"During my whole ministry I have been listening to the glowing success stories of other pastors. I have felt intimidated by those who obviously knew an awful lot more than me about growing their churches. Out of sheer self-doubt I have shirked the daunting task of saving the world. I have felt guilty because my Gospel presentation is apparently not winsome enough. I have lost sheep and lost sleep. My joy has taken a vacation and my natural optimism has deserted me, all because I have not done what the experts said. And I refuse to tell you gentlemen how great my current ministry is. It's bad. All the numerical indicators are down. I am losing members. I am losing leaders.....Yet, gentlemen, despite this terrible news I still think that God is doing just find in my church, and I think I am too. Here is stand. I cannot do otherwise. God help me."

Much to his surprise the pastors applauded. He said, "Later I realized why the men applauded. I had put words to their own feelings. These pastors were faithfully serving small, rural congregations in shrinking communities. They were, demographically speaking, in the wilderness with no view of the Promised Land. But they were still faithful, even vibrant, ministers of Christ. Most of these pastors had already learned that the indicators of success in the ministry have always been the same. We call them the marks of the church." By the "marks" he was referring to Word and Sacrament.

I knew this even before I read it. But it was nice to hear him say it again. Although I have long known that "success" in the ministry, if one dares to use such a word, is never measured by numbers. Sure, numbers can be an indicator of trouble at times. And yes, a church whose pews are rapidly emptying due to an inept and unfaithful shepherd needs to be addressed. But that's not the normal situation.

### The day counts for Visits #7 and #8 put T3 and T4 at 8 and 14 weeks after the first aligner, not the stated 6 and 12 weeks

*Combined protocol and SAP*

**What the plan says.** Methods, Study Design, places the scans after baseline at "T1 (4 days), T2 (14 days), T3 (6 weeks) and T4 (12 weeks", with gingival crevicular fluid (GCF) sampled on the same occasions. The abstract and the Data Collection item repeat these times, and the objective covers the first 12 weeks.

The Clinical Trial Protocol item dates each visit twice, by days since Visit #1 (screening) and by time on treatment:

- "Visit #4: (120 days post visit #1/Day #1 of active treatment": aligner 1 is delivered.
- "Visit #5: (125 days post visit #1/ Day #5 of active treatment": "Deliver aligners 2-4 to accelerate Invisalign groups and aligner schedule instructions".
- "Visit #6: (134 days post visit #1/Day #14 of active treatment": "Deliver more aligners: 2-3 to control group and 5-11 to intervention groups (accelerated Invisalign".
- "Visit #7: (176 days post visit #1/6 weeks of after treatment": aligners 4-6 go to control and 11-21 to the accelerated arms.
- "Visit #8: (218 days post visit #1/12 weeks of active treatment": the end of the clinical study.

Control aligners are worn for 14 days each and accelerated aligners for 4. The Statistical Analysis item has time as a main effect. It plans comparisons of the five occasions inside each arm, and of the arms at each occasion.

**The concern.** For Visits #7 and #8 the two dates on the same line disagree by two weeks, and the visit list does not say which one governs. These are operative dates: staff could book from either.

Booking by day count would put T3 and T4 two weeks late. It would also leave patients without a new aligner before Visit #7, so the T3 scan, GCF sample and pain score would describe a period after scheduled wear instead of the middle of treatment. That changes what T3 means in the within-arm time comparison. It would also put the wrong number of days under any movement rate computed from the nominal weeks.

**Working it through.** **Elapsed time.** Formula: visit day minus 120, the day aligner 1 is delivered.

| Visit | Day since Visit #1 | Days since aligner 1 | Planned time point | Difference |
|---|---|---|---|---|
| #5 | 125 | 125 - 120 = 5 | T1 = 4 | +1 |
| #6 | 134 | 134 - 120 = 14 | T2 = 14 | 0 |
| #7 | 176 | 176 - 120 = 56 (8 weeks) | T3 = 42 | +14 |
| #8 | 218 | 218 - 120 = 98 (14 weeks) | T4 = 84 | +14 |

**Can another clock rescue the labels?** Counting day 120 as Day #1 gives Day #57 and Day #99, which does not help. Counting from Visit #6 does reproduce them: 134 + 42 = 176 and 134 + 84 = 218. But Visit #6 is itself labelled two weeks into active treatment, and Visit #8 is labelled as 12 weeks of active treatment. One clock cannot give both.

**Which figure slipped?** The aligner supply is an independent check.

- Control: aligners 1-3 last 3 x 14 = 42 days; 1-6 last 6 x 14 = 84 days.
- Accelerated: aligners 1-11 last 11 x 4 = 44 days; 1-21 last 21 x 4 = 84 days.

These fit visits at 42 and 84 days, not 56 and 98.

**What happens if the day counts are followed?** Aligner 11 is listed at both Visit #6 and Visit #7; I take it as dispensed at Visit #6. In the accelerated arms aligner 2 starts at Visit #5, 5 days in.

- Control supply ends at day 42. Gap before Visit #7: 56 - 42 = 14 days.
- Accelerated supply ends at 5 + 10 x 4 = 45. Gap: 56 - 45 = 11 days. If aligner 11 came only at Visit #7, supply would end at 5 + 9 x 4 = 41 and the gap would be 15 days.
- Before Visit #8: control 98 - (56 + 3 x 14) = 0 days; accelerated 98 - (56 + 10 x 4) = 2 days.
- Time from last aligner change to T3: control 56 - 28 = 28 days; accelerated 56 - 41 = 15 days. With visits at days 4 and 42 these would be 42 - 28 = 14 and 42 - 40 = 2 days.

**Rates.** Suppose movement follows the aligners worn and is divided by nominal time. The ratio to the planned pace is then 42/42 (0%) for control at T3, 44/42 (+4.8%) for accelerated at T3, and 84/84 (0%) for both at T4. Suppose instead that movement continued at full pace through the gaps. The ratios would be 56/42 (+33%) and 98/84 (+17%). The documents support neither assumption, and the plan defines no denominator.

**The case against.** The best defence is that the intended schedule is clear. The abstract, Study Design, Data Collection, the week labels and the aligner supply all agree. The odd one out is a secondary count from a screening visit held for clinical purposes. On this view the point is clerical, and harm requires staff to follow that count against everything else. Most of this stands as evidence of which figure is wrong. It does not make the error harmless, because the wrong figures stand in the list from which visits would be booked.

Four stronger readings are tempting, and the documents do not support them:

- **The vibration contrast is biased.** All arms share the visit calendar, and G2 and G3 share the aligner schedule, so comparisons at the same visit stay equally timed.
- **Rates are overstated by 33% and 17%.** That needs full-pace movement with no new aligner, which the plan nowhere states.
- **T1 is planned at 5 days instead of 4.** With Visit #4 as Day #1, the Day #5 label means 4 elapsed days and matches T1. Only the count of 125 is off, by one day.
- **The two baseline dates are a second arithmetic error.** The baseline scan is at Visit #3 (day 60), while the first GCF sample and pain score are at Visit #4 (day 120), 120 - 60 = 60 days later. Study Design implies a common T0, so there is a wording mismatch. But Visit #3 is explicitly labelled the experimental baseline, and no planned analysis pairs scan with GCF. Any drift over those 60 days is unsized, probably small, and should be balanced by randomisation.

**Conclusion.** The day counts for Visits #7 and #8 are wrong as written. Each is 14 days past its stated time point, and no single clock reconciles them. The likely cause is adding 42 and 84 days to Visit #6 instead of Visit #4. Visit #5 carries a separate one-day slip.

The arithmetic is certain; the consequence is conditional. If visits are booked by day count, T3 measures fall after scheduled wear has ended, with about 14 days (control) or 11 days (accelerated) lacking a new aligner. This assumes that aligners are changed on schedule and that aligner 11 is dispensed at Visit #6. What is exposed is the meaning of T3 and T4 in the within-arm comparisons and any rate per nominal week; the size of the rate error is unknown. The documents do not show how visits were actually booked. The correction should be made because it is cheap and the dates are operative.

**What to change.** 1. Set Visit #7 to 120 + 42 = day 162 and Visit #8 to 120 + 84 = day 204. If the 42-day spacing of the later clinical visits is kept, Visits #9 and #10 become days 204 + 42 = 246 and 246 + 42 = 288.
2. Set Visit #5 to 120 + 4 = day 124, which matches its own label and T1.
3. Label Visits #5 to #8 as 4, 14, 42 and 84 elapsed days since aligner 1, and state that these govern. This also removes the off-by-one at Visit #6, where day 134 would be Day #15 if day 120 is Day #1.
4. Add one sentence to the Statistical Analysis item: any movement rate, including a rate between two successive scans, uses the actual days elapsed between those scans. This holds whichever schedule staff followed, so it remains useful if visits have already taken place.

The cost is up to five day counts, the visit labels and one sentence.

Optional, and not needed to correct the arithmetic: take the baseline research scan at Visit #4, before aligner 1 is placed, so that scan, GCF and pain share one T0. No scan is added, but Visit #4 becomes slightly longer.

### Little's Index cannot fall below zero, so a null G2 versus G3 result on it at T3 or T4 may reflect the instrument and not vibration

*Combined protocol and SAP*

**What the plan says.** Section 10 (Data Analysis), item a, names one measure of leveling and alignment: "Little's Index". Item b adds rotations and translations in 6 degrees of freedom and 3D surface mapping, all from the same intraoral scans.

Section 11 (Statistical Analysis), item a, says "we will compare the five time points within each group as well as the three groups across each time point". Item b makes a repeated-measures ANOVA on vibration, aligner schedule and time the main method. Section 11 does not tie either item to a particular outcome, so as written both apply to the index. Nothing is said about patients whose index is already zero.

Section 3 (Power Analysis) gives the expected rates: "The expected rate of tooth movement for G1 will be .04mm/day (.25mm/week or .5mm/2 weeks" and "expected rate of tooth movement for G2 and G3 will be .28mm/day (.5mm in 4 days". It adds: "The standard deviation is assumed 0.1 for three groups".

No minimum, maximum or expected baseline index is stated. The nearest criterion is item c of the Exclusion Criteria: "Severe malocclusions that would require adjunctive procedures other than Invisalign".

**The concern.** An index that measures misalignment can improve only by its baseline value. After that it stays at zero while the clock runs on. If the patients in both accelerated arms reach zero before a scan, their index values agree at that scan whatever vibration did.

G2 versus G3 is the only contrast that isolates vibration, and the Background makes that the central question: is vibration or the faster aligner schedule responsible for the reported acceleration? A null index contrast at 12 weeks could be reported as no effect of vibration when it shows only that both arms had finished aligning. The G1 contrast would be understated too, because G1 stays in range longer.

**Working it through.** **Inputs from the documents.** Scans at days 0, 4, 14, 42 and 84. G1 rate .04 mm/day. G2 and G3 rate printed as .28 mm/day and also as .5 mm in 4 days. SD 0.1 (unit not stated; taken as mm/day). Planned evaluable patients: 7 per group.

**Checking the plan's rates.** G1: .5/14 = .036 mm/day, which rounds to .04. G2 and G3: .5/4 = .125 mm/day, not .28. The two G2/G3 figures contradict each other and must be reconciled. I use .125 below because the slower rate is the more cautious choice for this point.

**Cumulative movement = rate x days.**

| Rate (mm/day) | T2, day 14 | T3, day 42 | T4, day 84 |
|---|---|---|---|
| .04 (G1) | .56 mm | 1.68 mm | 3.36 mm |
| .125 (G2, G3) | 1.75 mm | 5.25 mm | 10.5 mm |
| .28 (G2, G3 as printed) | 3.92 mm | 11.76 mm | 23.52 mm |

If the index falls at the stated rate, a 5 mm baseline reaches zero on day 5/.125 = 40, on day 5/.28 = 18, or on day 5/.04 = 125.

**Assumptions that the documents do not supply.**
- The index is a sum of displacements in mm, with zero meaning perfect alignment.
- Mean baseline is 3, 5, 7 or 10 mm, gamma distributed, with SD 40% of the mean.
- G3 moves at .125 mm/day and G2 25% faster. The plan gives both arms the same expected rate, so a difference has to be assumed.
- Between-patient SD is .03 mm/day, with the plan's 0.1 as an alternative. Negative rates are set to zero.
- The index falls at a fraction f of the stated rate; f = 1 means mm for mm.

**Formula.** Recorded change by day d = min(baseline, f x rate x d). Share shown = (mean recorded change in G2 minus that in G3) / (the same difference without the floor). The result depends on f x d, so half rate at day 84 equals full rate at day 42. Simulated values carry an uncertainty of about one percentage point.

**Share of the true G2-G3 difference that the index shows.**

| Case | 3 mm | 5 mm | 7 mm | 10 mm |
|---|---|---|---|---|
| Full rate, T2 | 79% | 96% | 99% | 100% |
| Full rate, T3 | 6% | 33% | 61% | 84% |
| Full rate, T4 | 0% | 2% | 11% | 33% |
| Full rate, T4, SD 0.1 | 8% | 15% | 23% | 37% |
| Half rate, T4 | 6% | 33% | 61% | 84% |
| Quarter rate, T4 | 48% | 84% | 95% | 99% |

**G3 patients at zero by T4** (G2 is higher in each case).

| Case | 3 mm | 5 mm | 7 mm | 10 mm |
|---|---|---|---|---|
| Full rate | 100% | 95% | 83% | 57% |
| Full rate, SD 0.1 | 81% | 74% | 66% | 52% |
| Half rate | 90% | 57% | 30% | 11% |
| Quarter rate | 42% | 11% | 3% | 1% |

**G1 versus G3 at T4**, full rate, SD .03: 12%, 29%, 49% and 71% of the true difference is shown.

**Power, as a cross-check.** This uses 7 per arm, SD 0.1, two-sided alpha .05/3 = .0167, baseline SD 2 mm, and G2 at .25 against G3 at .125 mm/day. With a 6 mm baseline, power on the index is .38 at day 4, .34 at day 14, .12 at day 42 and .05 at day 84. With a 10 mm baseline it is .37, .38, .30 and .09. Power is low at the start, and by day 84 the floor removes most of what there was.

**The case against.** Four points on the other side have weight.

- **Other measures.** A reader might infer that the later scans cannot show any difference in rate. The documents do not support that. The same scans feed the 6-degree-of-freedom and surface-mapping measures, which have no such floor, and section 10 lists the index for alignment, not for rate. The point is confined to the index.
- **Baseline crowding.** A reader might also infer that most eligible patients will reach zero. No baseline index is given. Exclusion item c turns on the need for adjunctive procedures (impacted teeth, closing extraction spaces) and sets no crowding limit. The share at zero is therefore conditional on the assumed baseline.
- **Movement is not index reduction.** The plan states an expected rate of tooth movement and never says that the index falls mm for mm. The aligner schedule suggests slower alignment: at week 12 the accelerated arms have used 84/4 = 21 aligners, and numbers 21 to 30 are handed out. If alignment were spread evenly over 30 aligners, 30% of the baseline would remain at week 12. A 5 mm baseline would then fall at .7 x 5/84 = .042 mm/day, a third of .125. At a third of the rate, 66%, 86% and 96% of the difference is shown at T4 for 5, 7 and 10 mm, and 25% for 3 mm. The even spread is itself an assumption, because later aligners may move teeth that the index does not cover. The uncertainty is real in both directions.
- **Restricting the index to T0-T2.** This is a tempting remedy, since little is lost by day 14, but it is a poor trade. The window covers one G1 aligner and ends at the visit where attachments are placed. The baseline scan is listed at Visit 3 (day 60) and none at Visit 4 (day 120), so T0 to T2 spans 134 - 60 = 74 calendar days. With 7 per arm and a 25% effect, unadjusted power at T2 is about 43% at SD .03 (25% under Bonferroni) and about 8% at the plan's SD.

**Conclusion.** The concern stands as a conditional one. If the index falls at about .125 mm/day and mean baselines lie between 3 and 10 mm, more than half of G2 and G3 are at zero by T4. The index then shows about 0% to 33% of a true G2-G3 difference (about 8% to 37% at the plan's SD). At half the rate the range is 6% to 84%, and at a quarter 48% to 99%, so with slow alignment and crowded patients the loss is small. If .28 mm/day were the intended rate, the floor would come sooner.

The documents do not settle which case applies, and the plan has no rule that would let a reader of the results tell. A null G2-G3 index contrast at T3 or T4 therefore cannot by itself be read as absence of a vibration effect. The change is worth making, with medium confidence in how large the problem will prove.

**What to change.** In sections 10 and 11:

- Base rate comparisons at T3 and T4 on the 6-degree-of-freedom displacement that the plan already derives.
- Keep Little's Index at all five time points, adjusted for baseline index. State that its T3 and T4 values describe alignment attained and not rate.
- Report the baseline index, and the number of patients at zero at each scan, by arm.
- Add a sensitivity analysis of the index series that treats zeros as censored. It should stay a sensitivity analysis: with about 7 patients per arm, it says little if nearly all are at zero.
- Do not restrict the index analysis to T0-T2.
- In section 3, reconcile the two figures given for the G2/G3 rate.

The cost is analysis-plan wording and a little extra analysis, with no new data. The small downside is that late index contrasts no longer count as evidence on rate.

A little later Preus also takes a swing at the Church Growth movement and their fascination with numbers. "I have often heard Church Growth advocates use the statistics in the Book of Acts to justify their expectation for numerical growth in the church. I am impressed with the remarkable growth reported in the first six chapters of Acts. Everything seems wonderful until you read these ominous words: 'And there arose on that day a great persecution of the church in Jerusalem, and they were all scattered throughout the regions of Judea and Samaria, except the apostles' (Acts 8:1). After that, the Jerusalem church never grew again. Is this failure? Had they not read about the 44 ways to increase church attendance?"

My church is one of those rural churches in a demographically challenged area. Overall we are fortunate that we are not shrinking faster than many rural churches. This is a very stable congregation with a lot of children and young families. And last night I also found out that our giving increased in December even as the overall attendance decreased from the previous year. Yet when all is said and done, the numbers simply don't tell the complete story, or even a fraction of it. I'm even wondering now why I put them all together for the report. For those fixated on such things it too often encourages people to develop myopic pessimism.

For now the only number that matters is the one solitary figure on the cross, and the unlimited grace which he won for all people. As long as that doesn't change, I'll be ok.